Experian Hack Exposes Info on 15 Million T-Mobile Customers

T-Mobile is the latest in a long line of major companies to be hit with a data breach. Even though it wasnEUt directly the wireless carrier's fault, customers may still be victims of identity theft in the months ahead.

Experian, a vendor that processes T-MobileEUs credit applications, was hacked. Although the investigation is still underway, there is enough evidence to show that the hacker grabbed the records of about 15 million people. That batch includes new applicants requiring credit checks for service or device financing from September 1, 2013 through September 16, 2015.

EUIEUve always said that part of being the Un-carrier means telling it like it is,EU T-Mobile CEO John Legere wrote in a blog post. EUWhether itEUs good news or bad, IEUm going to be direct, transparent and honest.EU

Legere Is Incredibly Angry

According to Experian, the stolen data included names, dates of birth, addresses, encrypted Social Security numbers and/or alternative form of ID such as drivers' license numbers, as well as additional information used in T-Mobile's own credit assessment. No payment card or banking information was taken.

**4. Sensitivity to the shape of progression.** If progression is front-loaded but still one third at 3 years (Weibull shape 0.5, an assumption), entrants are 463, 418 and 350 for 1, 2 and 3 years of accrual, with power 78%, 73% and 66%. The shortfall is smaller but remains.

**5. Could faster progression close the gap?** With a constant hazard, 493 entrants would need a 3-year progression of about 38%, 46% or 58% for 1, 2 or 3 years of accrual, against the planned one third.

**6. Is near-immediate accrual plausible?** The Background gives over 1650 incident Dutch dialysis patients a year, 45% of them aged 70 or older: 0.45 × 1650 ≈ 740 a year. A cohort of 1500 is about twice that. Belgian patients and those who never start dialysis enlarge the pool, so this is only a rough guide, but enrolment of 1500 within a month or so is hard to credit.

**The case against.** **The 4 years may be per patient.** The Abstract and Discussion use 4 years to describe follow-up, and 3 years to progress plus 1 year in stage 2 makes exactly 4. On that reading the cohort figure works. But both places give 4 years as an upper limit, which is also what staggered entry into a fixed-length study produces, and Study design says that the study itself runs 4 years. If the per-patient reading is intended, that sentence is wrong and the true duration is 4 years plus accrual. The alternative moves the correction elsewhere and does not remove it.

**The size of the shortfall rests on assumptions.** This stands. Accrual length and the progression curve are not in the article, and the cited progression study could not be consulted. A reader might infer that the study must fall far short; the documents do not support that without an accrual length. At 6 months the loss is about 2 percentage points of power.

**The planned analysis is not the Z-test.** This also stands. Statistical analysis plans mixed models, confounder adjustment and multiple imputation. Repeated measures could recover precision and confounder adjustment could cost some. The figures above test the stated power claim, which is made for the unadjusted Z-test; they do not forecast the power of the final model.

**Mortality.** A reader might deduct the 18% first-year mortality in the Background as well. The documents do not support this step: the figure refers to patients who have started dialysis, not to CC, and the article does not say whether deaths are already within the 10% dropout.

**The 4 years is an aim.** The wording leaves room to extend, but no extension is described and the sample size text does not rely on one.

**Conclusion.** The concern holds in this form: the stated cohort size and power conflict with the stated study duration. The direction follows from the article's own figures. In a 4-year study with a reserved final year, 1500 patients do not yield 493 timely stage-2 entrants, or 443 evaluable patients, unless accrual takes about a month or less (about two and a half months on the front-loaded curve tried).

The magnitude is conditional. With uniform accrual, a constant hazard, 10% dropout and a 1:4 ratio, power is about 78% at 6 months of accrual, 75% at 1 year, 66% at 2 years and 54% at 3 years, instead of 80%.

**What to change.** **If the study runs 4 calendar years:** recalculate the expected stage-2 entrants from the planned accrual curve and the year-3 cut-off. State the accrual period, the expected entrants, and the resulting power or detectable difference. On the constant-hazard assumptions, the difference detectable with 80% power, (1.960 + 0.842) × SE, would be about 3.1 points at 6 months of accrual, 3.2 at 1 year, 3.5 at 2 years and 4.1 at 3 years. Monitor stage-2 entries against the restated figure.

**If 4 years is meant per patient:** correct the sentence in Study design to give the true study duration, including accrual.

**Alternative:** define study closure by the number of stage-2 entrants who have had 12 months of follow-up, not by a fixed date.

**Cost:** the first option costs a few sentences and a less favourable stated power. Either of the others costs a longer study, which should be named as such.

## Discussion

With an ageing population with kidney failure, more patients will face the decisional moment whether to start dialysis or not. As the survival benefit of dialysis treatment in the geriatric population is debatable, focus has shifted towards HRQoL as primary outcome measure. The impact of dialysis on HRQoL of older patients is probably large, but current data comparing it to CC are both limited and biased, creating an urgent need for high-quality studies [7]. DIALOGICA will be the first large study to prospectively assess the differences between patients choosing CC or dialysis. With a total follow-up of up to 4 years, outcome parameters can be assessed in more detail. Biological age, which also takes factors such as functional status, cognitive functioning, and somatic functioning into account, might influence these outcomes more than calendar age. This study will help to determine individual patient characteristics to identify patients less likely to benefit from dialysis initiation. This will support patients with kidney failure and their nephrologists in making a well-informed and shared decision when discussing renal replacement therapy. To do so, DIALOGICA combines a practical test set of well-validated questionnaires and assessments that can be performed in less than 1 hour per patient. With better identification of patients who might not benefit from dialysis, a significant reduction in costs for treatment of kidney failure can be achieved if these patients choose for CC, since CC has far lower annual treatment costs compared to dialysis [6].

"We take privacy very seriously and we understand that this news is both stressful and frustrating. We sincerely apologize for the concern and stress that this event may cause," said Craig Boundy, chief executive officer, Experian North America. "That is why we're taking steps to provide protection and support to those affected by this incident and will continue to coordinate with law enforcement during its investigation."

This incident did not impact Experian's consumer credit database. Experian is notifying consumers who may be affected, and offering two years of credit monitoring and identity resolution services through ProtectMyID. That doesnEUt make Legere feel any better.

EUObviously I am incredibly angry about this data breach and we will institute a thorough review of our relationship with Experian, but...

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